If you've enjoyed a craft beer in Texas during the past 22 years, Steve Anderson would be one of the first guys you'd want to thank. Raise a glass to Anderson the next time you're drinking in a Texas brewpub. He died of prostate cancer last week in Alpine at the age of 53.
Like many young men, Anderson followed a musical muse to Austin where he became an active member of the thriving local punk scene in the Eighties. He performed in bands such as the Cry Babies, Screws, Toxic Shock, and Scratch Acid. He spent plenty of time in the iconic punk club Raul's on the Drag and went to work there as a bartender when the club became the Texas Showdown. At the Showdown, Andserson would develop a friendship with owner Billy Forrester that would change Texas craft beer culture forever.
At the time, Anderson was an avid homebrewer, and he and Forrester wanted to open a brewpub to feature Anderon's beers, but they couldn't due to Texas' arcane liquor laws. The two friends made a deal – Anderson would enhance his brewing knowledge by attending the brewing program at the Siebel Institute and Forrester would lobby the Texas legislature to get the laws changed. The results of their combined efforts was the opening of Waterloo Brewing Company in Downtown Austin in 1993, with Anderson as the first brewmaster of the first modern, legal brewpub in Texas. “Steve was one of the greatest men I ever knew. I can't say enough good things about him – everyone will miss him,” Forrester told us this week.
When Waterloo fell victim to the first round of escalating Downtown rents in 2001, Anderson moved on to work as a brewmaster with Chip McElroy at Live Oak Brewing Company. “I'll never forget, we worked our first day together on Sept. 11, 2001, brewing pils and watching the horror unfold on television,” McElroy recalls, “Steve worked here for 10 years and we became very good friends. Everybody in the brewing community knew Steve and respected him.”Over the years, Anderson and his wife, Ellen Weed, would escape to homes they had on the desert in far West Texas. They fell in love with the slower pace of life and wide opens spaces, and dreamed about opening a brewery somewhere in the Big Bend territory. Eventually, Steve put together a team of like-minded beer lovers, and the Big Bend Brewing Company was founded in Alpine in 2012. In only three years, BBBC has grown to an annual production of 5,000 barrels. After Steve was diagnosed with cancer in the spring of 2015, he turned over day-to-day brewing duties to his apprentice Amy Oxenham and brewery manager Henryk Orlik so he could concentrate on developing a small batch brewing program to create exclusive taproom beers. Unfortunately, he didn't live to see that project completed. To honor Anderson's legacy, the BBBC staff has named the facility taproom Steve's Cantina. In addition, the company will only have brewers from here on out. Anderson will have the distinction of being the first and only brewmaster there.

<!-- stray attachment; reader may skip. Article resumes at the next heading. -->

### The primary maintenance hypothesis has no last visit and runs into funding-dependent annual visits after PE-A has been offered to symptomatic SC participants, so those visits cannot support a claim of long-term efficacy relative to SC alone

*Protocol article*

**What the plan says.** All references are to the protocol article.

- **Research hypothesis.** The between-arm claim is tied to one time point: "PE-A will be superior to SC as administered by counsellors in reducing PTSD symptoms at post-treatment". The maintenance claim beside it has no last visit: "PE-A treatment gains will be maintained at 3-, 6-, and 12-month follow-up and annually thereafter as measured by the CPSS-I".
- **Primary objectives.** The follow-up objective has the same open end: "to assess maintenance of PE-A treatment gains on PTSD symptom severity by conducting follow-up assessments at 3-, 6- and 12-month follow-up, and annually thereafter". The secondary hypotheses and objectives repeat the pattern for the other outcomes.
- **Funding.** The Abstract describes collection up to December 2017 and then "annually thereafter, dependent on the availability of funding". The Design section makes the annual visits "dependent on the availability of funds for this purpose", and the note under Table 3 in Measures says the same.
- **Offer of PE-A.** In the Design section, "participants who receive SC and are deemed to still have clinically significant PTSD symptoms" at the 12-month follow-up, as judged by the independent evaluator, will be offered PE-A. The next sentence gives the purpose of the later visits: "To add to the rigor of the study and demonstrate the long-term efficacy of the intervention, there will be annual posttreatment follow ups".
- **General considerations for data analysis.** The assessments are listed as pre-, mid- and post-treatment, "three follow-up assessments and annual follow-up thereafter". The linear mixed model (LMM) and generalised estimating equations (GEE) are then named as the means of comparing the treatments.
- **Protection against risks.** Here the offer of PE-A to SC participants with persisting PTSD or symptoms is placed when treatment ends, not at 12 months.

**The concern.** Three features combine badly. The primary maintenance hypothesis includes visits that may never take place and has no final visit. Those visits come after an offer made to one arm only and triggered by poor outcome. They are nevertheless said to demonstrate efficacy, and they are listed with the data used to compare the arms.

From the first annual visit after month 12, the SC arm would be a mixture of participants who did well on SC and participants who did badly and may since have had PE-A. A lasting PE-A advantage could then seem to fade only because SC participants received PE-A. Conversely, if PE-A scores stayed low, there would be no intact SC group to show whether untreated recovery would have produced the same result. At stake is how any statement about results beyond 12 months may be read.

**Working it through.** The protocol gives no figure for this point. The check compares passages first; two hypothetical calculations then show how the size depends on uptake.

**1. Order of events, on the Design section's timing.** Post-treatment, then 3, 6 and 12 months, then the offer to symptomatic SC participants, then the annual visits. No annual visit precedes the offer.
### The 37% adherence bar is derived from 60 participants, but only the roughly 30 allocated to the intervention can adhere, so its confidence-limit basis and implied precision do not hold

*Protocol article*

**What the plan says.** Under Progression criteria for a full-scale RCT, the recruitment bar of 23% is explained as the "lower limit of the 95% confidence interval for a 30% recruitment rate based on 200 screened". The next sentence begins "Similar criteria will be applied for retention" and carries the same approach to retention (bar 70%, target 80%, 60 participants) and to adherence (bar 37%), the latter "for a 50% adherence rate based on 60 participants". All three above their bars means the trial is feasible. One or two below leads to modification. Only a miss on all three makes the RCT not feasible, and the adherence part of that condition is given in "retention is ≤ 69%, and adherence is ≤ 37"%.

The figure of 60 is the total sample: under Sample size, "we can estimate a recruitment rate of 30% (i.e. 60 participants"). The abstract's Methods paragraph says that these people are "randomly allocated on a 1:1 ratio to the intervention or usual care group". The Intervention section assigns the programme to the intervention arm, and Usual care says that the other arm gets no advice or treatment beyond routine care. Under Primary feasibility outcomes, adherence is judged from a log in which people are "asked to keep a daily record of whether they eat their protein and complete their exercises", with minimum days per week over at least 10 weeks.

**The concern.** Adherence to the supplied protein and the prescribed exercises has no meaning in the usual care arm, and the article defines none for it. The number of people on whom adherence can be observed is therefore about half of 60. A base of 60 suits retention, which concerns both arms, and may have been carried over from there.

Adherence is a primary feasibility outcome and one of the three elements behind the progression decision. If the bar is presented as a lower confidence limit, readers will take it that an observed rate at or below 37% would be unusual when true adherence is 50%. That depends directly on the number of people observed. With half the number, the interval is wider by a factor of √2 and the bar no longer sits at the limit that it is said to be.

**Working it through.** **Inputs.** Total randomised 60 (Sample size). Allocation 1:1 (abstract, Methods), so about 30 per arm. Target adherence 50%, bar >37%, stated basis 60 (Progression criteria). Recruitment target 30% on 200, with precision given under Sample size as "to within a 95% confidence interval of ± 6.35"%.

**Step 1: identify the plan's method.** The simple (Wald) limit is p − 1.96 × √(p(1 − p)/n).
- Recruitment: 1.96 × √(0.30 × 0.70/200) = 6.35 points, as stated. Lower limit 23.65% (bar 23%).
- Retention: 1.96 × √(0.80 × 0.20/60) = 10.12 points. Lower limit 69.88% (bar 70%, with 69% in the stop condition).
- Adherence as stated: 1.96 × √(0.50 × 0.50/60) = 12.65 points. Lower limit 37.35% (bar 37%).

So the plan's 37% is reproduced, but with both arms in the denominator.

BBBC will host a celebration of life party honoring Anderson at 3401 W. Hwy. 90 in Alpine (432/837-3700, firstname.lastname@example.org) on Saturday, Dec. 5 at 3pm. In lieu of flowers, Steve's family and friends request that people make a donation in his name to Pints for Prostates, an organization that promotes regular prostate screenings.
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